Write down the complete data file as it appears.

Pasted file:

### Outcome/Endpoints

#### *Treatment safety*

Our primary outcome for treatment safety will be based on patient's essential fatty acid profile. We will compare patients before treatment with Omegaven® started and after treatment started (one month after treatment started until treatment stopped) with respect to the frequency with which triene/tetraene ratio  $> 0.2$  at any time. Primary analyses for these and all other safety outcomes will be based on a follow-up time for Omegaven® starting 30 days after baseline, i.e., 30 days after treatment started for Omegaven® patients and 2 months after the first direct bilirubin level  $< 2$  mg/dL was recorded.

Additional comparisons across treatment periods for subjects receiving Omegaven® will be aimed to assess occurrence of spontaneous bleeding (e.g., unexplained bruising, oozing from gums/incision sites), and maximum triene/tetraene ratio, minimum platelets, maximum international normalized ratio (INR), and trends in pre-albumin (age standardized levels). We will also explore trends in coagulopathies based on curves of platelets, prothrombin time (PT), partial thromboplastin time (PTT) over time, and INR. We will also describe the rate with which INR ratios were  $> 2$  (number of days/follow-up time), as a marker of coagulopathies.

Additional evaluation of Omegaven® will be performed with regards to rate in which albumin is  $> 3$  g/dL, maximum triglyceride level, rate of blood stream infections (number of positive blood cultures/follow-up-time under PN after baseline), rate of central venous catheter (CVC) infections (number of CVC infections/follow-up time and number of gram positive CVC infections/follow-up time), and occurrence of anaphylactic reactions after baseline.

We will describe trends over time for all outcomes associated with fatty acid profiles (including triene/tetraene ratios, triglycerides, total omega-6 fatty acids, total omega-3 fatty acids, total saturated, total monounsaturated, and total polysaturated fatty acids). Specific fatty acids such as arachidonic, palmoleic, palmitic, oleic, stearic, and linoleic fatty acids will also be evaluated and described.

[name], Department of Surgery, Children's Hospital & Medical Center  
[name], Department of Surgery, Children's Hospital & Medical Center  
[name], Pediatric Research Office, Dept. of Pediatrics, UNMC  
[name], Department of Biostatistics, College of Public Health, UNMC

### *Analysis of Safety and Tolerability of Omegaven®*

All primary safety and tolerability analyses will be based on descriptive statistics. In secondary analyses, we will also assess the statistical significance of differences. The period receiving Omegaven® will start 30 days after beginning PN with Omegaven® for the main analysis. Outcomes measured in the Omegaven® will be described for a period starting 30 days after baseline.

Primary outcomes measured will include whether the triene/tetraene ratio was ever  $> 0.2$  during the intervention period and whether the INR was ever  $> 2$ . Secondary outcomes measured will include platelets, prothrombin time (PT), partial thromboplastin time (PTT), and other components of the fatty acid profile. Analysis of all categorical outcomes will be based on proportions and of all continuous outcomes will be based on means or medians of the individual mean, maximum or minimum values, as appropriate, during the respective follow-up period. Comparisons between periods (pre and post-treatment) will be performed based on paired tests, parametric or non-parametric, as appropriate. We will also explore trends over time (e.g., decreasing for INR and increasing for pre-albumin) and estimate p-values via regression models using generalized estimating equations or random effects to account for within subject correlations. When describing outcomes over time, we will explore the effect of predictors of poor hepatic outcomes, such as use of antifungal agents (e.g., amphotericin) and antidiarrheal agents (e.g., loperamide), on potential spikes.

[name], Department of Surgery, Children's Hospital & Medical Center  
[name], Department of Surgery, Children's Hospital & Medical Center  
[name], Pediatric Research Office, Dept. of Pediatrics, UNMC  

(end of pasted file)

### Outcome/Endpoints

#### *Treatment safety*

Our primary outcome for treatment safety will be based on patient's essential fatty acid profile. We will compare patients before treatment with Omegaven® started and after treatment started (one month after treatment started until treatment stopped) with respect to the frequency with which triene/tetraene ratio  $> 0.2$  at any time. Primary analyses for these and all other safety outcomes will be based on a follow-up time for Omegaven® starting 30 days after baseline, i.e., 30 days after treatment started for Omegaven® patients and 2 months after the first direct bilirubin level  $< 2$  mg/dL was recorded.

Additional comparisons across treatment periods for subjects receiving Omegaven® will be aimed to assess occurrence of spontaneous bleeding (e.g., unexplained bruising, oozing from gums/incision sites), and maximum triene/tetraene ratio, minimum platelets, maximum international normalized ratio (INR), and trends in pre-albumin (age standardized levels). We will also explore trends in coagulopathies based on curves of platelets, prothrombin time (PT), partial thromboplastin time (PTT) over time, and INR. We will also describe the rate with which INR ratios were  $> 2$  (number of days/follow-up time), as a marker of coagulopathies.

Additional evaluation of Omegaven® will be performed with regards to rate in which albumin is  $> 3$  g/dL, maximum triglyceride level, rate of blood stream infections (number of positive blood cultures/follow-up-time under PN after baseline), rate of central venous catheter (CVC) infections (number of CVC infections/follow-up time and number of gram positive CVC infections/follow-up time), and occurrence of anaphylactic reactions after baseline.

We will describe trends over time for all outcomes associated with fatty acid profiles (including triene/tetraene ratios, triglycerides, total omega-6 fatty acids, total omega-3 fatty acids, total saturated, total monounsaturated, and total polysaturated fatty acids). Specific fatty acids such as arachidonic, palmoleic, palmitic, oleic, stearic, and linoleic fatty acids will also be evaluated and described.

[name], Department of Surgery, Children's Hospital & Medical Center  
[name], Department of Surgery, Children's Hospital & Medical Center  
[name], Pediatric Research Office, Dept. of Pediatrics, UNMC  
[name], Department of Biostatistics, College of Public Health, UNMC

### *Analysis of Safety and Tolerability of Omegaven®*

All primary safety and tolerability analyses will be based on descriptive statistics. In secondary analyses, we will also assess the statistical significance of differences. The period receiving Omegaven® will start 30 days after beginning PN with Omegaven® for the main analysis. Outcomes measured in the Omegaven® will be described for a period starting 30 days after baseline.

Primary outcomes measured will include whether the triene/tetraene ratio was ever  $> 0.2$  during the intervention period and whether the INR was ever  $> 2$ . Secondary outcomes measured will include platelets, prothrombin time (PT), partial thromboplastin time (PTT), and other components of the fatty acid profile. Analysis of all categorical outcomes will be based on proportions and of all continuous outcomes will be based on means or medians of the individual mean, maximum or minimum values, as appropriate, during the respective follow-up period. Comparisons between periods (pre and post-treatment) will be performed based on paired tests, parametric or non-parametric, as appropriate. We will also explore trends over time (e.g., decreasing for INR and increasing for pre-albumin) and estimate p-values via regression models using generalized estimating equations or random effects to account for within subject correlations. When describing outcomes over time, we will explore the effect of predictors of poor hepatic outcomes, such as use of antifungal agents (e.g., amphotericin) and antidiarrheal agents (e.g., loperamide), on potential spikes.

[name], Department of Surgery, Children's Hospital & Medical Center  
[name], Department of Surgery, Children's Hospital & Medical Center  
[name], Pediatric Research Office, Dept. of Pediatrics, UNMC  